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Atlanta Ballet Notes ("Mayhem" etc.)

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I attended two performances of Atlanta Ballet this past season. One was last week, the final program of the regular season, which--in recent years--has been marketed under the title "Mayhem."What brought me to the theater was a chance to see a ballet by Yuri Possokhov, "Classical Symphony." Many on this website have seen it with the San Francisco ballet I imagine. Mr. Drew's comment as soon as the curtain came down was a heartfelt "That was worth coming to see" and I agree: an enjoyable and, at times, quite ingenious classical showcase well danced by the Atlanta Ballet dancers. I especially enjoyed the leads (Christian Clark and Jackie Nash) and demi-soloists (notably Yoomi Kim and, always compulsively watchable, Alessa Rogers). Pre-publicity for the performance indicated that this was Jackie Nash's first lead for the Atlanta Ballet which she joined last season. I thought she was terrific in a very challenging and showy role. (Well, I caught one tiny bobble coming out of a turn and Clark, standing behind her at that moment, seemed to be watching her very carefully, but she immediately got back on track.)

The work was very warmly received and got by far and away the loudest and most spontaneous cheers of the evening. Wish Atlanta Ballet would do more neo-classical work of this kind. The dancers CAN dance it and the audiences DO appreciate it. (Unfortunately for this performance the company used recorded music.)

The first work on the program, Angels' Share, had live music--in a pre-ballet introductory video (every work on the program was introduced with a short video), the choreographer John Heginbotham mentioned that when he started working with the company, the director had mentioned the possibility of live music--as long as he used a chamber work. Heginbotham, who used to dance with Mark Morris, emphasized the beauty of his chosen score joking (in a way that recalled Balanchine) that even if you "hate" ballet, you can close your eyes and enjoy the music etc., though he added that he hoped you woudn't. Anyway, I found him very personable and found the music, (Dohnanyi), in fact, unbelievably, to-die-for beautiful. I'm afraid I found the choreography itself rather bland in a vaguely lyrical contemporary ballet vein.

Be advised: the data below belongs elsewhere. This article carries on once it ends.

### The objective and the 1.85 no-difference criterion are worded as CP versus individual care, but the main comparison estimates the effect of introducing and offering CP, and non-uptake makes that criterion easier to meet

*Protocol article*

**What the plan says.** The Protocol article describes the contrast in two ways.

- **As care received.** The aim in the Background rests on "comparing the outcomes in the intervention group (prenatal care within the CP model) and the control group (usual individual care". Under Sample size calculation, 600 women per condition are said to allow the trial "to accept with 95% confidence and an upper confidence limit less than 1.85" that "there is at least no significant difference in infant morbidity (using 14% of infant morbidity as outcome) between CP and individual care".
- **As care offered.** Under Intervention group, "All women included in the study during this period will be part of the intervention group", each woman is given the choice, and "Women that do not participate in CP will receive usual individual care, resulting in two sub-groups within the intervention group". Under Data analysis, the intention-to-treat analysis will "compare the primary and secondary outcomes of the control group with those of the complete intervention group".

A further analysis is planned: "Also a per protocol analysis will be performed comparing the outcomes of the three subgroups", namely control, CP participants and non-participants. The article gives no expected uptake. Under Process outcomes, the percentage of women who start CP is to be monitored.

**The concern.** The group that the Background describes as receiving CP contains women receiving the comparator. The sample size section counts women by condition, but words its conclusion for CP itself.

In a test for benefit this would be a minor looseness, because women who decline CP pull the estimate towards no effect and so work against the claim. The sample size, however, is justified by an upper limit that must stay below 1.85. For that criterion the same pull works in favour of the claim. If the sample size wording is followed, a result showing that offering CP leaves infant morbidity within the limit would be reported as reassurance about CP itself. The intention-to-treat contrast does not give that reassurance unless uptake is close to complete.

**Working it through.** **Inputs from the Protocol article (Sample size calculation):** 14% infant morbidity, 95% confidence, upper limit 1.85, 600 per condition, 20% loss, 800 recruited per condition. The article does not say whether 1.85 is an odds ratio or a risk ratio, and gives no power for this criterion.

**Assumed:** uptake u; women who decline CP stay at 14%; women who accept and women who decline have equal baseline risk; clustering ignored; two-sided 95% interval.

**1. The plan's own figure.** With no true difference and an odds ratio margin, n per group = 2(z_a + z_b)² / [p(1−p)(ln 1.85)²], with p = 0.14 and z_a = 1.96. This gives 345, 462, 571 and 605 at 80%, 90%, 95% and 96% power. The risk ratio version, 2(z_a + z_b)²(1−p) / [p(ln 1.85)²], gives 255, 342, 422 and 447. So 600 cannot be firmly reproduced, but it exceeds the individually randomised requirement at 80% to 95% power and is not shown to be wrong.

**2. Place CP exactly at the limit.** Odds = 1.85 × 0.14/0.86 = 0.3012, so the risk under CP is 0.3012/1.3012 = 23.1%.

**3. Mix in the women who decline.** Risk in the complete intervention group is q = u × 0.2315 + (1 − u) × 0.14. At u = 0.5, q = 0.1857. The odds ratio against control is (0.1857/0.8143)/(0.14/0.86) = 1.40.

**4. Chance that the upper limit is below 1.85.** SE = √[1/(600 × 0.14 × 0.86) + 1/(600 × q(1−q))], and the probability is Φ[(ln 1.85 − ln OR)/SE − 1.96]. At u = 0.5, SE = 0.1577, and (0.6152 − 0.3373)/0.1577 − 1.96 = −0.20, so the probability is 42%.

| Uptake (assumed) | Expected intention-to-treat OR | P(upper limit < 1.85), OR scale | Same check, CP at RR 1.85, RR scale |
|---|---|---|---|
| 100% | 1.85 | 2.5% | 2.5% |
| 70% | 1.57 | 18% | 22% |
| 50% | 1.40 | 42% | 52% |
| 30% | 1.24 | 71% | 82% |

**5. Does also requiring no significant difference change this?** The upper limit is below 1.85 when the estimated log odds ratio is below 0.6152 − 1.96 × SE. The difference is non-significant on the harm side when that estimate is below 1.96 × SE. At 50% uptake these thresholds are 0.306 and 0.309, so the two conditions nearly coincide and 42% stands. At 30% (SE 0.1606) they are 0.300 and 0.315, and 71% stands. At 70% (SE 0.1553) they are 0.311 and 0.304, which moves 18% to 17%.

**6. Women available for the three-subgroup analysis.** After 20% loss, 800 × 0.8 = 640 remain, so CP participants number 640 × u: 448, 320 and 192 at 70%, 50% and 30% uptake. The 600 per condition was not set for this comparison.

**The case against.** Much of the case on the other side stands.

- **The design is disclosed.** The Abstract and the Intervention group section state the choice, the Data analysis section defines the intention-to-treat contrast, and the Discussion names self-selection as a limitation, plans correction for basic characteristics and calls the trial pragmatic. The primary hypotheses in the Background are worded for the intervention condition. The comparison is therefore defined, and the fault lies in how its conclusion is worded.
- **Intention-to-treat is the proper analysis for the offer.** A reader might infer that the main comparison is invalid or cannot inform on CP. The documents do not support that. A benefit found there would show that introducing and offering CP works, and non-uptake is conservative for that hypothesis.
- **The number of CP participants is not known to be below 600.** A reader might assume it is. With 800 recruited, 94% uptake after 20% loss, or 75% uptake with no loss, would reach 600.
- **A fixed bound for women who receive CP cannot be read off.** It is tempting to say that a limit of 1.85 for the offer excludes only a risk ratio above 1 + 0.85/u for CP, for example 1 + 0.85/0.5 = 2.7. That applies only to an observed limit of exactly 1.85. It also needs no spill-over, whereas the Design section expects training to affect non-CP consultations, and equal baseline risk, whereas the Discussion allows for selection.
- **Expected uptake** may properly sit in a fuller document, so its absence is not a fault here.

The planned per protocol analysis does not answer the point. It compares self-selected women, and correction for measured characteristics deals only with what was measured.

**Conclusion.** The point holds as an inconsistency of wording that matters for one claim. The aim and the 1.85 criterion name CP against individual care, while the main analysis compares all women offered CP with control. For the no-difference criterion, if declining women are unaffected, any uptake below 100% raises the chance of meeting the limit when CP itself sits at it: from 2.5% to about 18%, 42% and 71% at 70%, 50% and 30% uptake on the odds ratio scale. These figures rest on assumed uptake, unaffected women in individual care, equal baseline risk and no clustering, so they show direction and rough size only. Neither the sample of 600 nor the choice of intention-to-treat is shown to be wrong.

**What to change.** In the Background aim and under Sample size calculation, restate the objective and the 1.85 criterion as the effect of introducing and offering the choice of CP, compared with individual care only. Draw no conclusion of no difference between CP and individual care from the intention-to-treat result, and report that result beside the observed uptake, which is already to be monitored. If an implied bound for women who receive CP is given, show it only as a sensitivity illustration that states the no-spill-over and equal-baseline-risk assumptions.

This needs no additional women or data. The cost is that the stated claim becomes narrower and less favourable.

The final work on the program was Alexander Eckman's Cacti. He introduced it in the introductory video (and program notes) by openly describing it as the product of his ressentiment towards dance critics. One can only imagine what he thinks of fans on message boards. He wants to satirize pompous criticism and (I think) obscure experimentation, but--to put it politely--I don't think his own tone is easy to pin down.

Here and there I thought an idea was taking shape that I found semi-interesting especially the very ending which I actually kind of liked (with the dancers walking towards the audience, holding their props, a voiceover asking again and again if this was coming to an end, was indeed the end, should be the end, etc.). But mostly I found the work too scattered to become genuinely interesting. The humor didn't do anything for me either, though I believe my irritation at the male dancer voiceover in which "he" calls his partner a bitch means--according to the terms of the rest of the work's voiceovers--that I am a pretentious intellectual....so I forbear further comment.

The other Atlanta Ballet performance I made it to this year was the return to Atlanta Ballet of Maillot's Romeo and Juliet with Alessa Rogers and Christian Clark. I saw the season's final performance and the two of them pulled out all of the emotional stops--giving a still more powerful, moving, and beautiful performance than they had last year and that performance had been plenty powerful, moving, and beautiful. But what was just as exciting: the whole company seemed more in command of the ballet than they had when they debuted the ballet; dancers (many of whom were reappearing in the same roles they had danced last season) danced with greater power and vividness--I would say greater confidence. Dancers new to the ballet (such as Tara Lee as Lady Capulet) also brought new strength to the cast. Seeing Maillot's ballet for a second time confirmed for me, too, that it is at the very least a refreshing balletic take on Prokoviev's much staged score, though I think it's more than that actually. A wonderful performance--huge cheers for the whole company.

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